Finally, board structures vary among private companies. For example, many leading family companies have a board of directors with independent members, as well as a separate family council that is responsible for the family matters, which are handled outside of the board of directors. Further, some private companies also consider the need for advisory boards to provide objective, specific knowledge on certain topics or business development needs.

Strategy

In our survey, corporate secretaries listed strategy concerns as the most important topic on the public company board agenda.2 Privately held businesses, however, often can focus more closely on strategy issues because they don’t have as many regulatory and compliance issues to deal with as their publicly traded counterparts. Not only should strategy be a focus of frequent discussion, it should also be monitored by the board to ensure it is being implemented properly. The board may even propose metrics for monitoring the continued execution of strategic objectives.

While it may not be practical in every case, middle market companies may want to consider conducting strategic retreats, which are considered a leading practice for private company boards. Such retreats typically include both senior leadership and the board, allow for a day focused on the business strategy, both short- and long-term, and include a deep dive into the risks associated with the outlined strategic objectives. The retreat can set the foundation for future board meeting agendas and for monitoring the execution of strategic objectives.

Risk oversight

Boards should consider addressing risk management issues regularly, either through an audit committee, or if a company is in the financial services sector, a separate risk committee – or at the full board level. Regardless of whether risk oversight is delegated or not, the full board is ultimately accountable. Directors should decide on the governance structure that will work at their company to oversee the risk management process. The full board should be discussing the most significant strategic risks to the enterprise, while understanding that the full list of enterprise risks (whether operational, compliance, or financial) are being continually monitored, mitigated, and assessed. The board structure and committee composition will provide the basis for an effective risk governance structure to oversee risk processes and specific, significant risks.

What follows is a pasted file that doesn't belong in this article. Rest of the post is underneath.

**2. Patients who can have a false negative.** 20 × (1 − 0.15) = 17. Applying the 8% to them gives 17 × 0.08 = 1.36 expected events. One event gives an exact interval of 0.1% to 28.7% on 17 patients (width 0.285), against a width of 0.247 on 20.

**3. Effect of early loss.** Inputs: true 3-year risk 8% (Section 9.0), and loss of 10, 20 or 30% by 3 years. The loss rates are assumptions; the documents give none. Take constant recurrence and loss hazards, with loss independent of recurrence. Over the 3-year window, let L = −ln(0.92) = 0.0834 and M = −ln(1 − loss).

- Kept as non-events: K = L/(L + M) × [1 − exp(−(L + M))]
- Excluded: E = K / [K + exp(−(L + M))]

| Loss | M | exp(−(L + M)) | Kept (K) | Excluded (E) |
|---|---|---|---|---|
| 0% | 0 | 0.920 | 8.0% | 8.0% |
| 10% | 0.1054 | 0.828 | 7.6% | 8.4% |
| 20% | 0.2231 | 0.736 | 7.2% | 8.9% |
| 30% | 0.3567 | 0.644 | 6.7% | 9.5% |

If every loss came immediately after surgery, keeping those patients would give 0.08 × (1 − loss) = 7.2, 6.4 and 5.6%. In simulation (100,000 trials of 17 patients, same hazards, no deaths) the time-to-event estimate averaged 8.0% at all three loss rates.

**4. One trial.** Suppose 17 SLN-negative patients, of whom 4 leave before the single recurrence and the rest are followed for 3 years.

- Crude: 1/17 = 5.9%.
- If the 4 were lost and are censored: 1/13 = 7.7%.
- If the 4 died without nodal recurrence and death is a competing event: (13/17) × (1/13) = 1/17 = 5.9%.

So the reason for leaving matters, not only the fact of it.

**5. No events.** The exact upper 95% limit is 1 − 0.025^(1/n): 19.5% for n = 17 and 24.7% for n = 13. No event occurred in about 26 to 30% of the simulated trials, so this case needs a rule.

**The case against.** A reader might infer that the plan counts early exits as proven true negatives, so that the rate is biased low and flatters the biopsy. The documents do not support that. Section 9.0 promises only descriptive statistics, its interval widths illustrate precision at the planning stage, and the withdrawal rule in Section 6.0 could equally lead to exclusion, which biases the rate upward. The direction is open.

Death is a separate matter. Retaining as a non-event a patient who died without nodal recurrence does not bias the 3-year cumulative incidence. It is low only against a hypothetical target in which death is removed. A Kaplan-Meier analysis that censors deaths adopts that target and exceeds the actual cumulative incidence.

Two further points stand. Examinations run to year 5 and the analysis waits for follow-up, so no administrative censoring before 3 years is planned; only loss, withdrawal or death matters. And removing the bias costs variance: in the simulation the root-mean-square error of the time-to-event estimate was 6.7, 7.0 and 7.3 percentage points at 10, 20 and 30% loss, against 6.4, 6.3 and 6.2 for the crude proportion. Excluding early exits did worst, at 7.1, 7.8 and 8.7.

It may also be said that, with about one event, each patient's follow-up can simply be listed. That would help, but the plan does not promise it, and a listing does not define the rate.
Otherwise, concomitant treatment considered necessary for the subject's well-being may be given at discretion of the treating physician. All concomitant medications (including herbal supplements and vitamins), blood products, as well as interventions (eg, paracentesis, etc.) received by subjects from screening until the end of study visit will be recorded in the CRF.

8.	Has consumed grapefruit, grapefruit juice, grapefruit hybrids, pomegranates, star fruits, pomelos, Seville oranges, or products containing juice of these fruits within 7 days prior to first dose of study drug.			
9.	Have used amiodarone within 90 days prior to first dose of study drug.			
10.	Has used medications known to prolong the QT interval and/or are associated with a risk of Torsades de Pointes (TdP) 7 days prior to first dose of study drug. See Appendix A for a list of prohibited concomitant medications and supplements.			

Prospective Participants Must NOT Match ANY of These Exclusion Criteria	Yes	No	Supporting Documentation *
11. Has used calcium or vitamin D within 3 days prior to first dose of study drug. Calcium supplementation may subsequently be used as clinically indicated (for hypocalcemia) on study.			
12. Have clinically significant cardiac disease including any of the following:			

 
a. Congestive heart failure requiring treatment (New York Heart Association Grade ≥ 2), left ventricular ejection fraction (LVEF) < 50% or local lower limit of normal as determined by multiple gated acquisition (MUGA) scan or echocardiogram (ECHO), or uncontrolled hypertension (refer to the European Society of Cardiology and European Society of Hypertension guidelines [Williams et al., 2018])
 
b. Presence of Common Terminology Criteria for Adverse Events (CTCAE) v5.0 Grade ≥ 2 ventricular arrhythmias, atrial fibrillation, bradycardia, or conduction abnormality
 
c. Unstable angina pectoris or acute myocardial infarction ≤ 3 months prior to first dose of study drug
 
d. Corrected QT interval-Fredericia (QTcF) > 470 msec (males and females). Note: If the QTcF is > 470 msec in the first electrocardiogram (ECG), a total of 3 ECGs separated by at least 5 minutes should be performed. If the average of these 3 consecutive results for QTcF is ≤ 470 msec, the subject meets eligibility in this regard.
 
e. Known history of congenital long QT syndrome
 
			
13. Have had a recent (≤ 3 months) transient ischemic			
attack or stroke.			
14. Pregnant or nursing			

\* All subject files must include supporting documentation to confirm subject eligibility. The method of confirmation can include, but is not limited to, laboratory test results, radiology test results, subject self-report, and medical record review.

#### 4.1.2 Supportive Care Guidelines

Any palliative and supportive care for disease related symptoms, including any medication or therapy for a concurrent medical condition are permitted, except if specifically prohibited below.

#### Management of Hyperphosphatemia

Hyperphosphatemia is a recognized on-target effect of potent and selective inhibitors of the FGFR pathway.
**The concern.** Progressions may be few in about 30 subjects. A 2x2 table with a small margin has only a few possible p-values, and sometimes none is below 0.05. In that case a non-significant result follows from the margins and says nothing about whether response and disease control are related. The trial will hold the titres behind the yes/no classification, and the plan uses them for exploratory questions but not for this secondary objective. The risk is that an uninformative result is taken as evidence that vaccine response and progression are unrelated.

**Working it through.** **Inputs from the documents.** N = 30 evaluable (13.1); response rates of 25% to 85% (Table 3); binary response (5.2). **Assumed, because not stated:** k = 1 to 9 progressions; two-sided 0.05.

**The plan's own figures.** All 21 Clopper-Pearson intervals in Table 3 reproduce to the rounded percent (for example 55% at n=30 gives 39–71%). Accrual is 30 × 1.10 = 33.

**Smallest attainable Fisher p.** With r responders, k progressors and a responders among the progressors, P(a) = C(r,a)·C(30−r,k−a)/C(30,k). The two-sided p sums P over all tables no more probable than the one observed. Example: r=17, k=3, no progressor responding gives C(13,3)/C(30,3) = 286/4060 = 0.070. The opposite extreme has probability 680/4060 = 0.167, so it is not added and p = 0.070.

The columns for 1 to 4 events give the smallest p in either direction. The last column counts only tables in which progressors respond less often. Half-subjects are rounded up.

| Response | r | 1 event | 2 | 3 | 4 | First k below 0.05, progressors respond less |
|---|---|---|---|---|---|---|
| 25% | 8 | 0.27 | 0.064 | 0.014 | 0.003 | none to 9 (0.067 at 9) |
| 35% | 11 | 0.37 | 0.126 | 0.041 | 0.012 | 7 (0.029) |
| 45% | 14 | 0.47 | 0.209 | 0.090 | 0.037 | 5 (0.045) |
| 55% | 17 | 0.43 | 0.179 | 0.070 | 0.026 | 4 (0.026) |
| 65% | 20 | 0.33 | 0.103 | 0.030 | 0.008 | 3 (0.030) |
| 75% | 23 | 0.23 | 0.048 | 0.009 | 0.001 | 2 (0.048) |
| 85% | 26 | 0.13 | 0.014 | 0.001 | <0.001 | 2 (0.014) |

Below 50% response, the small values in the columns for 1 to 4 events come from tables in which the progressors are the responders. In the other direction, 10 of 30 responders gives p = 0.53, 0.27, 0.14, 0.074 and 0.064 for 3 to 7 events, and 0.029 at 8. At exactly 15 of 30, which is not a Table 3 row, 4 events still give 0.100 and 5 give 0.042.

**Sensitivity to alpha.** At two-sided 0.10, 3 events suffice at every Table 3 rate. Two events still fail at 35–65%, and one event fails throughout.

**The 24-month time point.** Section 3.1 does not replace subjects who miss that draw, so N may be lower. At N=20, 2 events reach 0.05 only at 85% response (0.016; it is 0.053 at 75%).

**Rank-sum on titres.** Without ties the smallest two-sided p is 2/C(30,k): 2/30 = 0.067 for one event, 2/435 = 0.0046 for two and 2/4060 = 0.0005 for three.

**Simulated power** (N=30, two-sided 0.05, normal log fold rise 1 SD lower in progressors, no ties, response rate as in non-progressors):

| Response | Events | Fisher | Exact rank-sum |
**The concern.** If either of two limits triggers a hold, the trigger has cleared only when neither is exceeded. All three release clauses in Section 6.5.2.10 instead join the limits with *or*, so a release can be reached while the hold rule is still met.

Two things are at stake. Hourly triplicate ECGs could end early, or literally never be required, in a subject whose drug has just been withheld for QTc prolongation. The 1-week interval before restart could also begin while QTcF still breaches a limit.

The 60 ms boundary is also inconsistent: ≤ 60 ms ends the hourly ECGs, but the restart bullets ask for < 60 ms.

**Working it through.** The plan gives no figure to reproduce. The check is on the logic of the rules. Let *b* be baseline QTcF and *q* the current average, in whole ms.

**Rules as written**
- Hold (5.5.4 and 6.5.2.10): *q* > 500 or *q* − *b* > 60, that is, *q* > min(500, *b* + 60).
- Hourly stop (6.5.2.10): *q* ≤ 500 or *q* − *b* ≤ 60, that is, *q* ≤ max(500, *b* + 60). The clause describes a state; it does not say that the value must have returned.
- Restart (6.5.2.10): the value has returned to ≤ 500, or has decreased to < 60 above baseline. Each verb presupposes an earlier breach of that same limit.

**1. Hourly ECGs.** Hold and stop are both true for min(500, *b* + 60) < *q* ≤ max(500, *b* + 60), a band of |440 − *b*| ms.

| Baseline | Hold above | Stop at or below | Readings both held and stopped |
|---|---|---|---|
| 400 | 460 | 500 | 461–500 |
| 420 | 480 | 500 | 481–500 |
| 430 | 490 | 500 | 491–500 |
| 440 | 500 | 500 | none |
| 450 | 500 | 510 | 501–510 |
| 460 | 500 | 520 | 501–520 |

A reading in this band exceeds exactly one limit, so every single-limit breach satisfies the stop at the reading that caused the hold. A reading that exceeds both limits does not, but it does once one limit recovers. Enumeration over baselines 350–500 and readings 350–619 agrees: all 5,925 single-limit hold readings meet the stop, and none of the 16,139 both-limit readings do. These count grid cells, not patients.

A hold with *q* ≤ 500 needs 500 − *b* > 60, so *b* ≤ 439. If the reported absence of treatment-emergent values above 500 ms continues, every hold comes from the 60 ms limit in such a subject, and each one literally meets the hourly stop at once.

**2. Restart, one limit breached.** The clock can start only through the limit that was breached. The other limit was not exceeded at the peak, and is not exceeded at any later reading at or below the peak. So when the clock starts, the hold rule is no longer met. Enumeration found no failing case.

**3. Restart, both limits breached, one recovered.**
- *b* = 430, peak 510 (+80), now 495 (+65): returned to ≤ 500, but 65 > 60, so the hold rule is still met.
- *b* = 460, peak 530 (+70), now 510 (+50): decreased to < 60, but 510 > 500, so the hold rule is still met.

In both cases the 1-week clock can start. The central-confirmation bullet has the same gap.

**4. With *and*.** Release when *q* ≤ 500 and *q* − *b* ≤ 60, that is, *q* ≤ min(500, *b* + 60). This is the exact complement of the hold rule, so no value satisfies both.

This applies to cyber-security risk issues as well. Cyber threats against businesses increasingly are becoming a concern for companies of all sizes. Directors may want to consider whether their company needs a chief technology officer or if the company has the necessary in-house expertise and experience to manage cyber risks. There may be a need to bring in outside expertise to brief the board on cyber security, the board’s role in overseeing such risks, and being prepared with an incident plan.

Once the proper board is in place, the committee structure is determined and planning issues such as risk and strategy are evaluated, companies should examine the frequency of their board meetings and whether the board is allowing appropriate time to oversee company issues. Boards may want to consider how their practices – meetings, composition, and structure – measure up against other private company leading practices and make adjustments if needed.

While management and directors will likely overlap more in private companies than in public ones, boards should be structured to include independent, outside directors, and meetings should be conducted in a manner that encourages fresh perspectives.

Questions to consider for 2015

As the challenges facing privately held companies grow more complex, many are finding that the board structures adopted by public companies can help position them for long-term growth. While the board needs of private companies vary widely based on their size and type of business, a stronger governance structure can help companies move beyond the more insular boards that are common among family-run businesses and invite fresh ideas for building the business.

For companies of all sizes, more formalized board structures, with greater diversity of directors, are becoming the standard. To implement these strategies, some of the key questions companies need to answer are:

  • Do we have the most effective board structure in place – including independent directors and the committee structures? 
  • How do we ensure we’re finding the most qualified outside directors and meet our commitment to diversity? 
  • Do we place enough emphasis on strategy and long-term planning in our board discussions or do we need to implement stronger metrics?
  • Are we adequately planning for risk, and how might we improve our risk oversight and assessment, including emerging risks such as cyber threats?
  • Do our directors meet frequently enough to adequately address the concerns facing the company?

​For companies of all sizes, more formalized board structures, with greater diversity of directors, are becoming the standard.

1 2014 Board Practices Report: Perspectives from the board room, Deloitte LLP Center for Corporate Governance and Society of Corporate Secretaries and Governance Professionals, 2014, http://www2.deloitte.com/content/dam/Deloitte/us/Documents/regulatory/us-2014-board-practices-report-final-9274051-12122014.pdf

2 Ibid.